By Matthew M. Glatt, CPA – Founder and CEO of FLP Financial Group, LLC
When you have money to invest, you are immediately faced with several choices about how you would like to allocate those funds. There are many factors to consider when selecting an investment plan. For example, if you plan to leave your money in an investment fund for several decades, your plan of action would be very different from someone who intends to invest for only one year. Likewise, a person looking to invest several hundred thousand will have a different plan from the investor looking to throw in $1,000.
Each person’s situation is unique and deserves individualized attention. For this reason, many investors choose to work with financial advisors to help guide them through the sometimes complicated process of investing and seeing returns. Of course, adding another person into the mix does mean that the potential for hidden fees goes up dramatically. This is why transparency is so important. No matter who you choose to work with, you should know the true cost of investing.
What I have done here is broken down five common types of investment funds. I explain what they are, and where the hidden fees lie below and provide an infographic at the end that you can save and keep on hand. As with everything in life, cheaper doesn’t always mean better. Some high-fee funds might be well worth your while, but again, that depends on your unique situation.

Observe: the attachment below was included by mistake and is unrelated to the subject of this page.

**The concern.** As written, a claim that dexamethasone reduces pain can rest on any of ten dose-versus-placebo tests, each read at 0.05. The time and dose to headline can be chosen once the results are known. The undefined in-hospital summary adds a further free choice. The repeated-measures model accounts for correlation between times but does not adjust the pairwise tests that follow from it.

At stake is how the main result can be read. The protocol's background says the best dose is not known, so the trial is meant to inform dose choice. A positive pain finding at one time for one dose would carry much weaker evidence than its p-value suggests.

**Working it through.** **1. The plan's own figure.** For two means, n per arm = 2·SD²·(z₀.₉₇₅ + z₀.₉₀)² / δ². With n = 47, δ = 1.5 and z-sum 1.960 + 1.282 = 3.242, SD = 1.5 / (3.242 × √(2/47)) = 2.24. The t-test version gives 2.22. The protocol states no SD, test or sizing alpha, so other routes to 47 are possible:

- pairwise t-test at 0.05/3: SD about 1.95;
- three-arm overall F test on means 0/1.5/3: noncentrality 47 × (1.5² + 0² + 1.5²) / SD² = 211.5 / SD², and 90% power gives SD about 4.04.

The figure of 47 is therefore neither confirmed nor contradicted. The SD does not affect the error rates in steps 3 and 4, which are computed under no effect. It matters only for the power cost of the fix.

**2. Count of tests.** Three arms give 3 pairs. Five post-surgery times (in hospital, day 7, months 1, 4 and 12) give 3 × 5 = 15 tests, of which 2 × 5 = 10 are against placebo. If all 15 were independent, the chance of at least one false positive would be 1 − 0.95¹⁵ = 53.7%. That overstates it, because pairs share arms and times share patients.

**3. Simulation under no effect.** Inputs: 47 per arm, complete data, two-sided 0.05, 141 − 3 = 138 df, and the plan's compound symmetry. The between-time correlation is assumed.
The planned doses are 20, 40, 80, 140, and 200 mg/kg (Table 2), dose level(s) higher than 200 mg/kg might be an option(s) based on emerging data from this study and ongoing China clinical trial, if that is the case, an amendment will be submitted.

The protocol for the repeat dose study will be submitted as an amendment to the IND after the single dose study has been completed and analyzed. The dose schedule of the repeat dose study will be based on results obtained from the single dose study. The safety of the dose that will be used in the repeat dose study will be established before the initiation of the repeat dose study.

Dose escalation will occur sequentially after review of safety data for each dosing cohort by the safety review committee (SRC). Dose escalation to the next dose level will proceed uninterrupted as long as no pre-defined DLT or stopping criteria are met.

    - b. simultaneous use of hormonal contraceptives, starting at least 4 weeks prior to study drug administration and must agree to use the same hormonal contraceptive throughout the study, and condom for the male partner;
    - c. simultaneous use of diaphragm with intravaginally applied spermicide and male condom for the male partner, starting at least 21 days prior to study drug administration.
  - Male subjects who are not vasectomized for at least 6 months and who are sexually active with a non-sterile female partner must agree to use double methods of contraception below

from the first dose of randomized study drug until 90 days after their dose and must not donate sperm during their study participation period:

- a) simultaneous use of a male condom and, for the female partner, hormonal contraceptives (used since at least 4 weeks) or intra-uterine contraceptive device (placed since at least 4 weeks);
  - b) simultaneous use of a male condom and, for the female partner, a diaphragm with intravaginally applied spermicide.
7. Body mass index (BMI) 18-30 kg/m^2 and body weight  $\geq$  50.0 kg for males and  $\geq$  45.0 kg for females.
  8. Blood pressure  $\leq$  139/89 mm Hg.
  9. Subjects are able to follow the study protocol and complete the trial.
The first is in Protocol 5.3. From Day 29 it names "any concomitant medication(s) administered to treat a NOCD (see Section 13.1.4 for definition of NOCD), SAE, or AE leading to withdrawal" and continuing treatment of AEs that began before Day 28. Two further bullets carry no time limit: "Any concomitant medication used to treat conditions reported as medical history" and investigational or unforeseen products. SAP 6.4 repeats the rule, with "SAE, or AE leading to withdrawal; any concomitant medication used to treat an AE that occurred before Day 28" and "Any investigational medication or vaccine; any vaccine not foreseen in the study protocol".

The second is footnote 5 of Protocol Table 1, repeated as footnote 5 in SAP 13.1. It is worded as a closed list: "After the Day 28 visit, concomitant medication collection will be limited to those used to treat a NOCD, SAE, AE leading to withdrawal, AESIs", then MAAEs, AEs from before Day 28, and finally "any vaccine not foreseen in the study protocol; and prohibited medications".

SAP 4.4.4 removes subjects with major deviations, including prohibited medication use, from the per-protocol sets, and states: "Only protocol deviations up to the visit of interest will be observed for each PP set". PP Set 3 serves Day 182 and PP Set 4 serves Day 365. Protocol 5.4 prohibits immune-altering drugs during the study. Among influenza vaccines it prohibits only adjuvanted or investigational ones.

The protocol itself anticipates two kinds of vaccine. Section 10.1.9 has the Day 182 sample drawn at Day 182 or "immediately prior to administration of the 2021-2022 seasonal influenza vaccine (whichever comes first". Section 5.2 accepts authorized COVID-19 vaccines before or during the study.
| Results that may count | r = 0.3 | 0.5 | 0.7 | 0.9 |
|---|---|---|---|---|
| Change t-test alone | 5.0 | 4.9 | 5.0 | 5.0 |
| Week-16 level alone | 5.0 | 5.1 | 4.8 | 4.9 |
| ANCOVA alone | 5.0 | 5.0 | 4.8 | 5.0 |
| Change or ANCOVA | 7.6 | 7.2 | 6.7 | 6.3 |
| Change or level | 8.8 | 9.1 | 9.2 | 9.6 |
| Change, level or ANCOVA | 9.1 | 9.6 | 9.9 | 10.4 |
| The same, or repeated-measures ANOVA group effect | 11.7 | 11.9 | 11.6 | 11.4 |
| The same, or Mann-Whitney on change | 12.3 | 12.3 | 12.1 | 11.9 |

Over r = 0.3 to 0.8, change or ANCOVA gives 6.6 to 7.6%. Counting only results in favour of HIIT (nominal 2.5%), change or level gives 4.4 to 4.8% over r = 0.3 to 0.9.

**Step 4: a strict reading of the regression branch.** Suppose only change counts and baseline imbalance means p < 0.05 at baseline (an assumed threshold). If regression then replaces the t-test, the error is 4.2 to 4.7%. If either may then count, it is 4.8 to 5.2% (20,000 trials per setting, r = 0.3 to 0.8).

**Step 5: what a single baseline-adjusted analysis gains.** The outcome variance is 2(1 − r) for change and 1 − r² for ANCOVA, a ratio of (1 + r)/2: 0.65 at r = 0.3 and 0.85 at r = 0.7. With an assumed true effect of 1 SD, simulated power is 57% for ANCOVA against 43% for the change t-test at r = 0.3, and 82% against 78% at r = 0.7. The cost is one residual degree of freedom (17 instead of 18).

Mutual funds are a type of investment which gathers up money from several different investors, and creates a diversified portfolio on behalf of all those investors. Mutual funds are very attractive because they are relatively uncomplicated, and they are a quick and easy way for investors to benefit from diversified investments, even if they themselves made a smaller contribution.
In other words, a person looking to invest $2000 may have trouble spreading that money out among stocks, bonds, real estate, etc. However, when we take that $2000 and put it into a fund where 50 other investors have also contributed $2000, we now have $100,000 to invest, and have a much easier time diversifying.
The fees paid on mutual funds tend to break down into two categories: costs associated with trading investments within the fund, and management costs.
Mutual Fund Fees: 1.44% average annual trading costs, plus 2.81% average management costs.
Exchange Traded Funds (ETFs)
Exchange traded funds are a type of investment that are designed to behave like stocks, and track the index of a specific market. This means that their value and price can change throughout the day much like stocks would. This also means that ETFs can be bought and sold throughout the day, just like stocks are.
Since ETFs are meant to go along with the flow of the market, they don’t require as much active management. This “passive management” often spells out lower fees for the investors.
Exchange Traded Funds Fees: 1.5% average expense ratio of specialty ETFs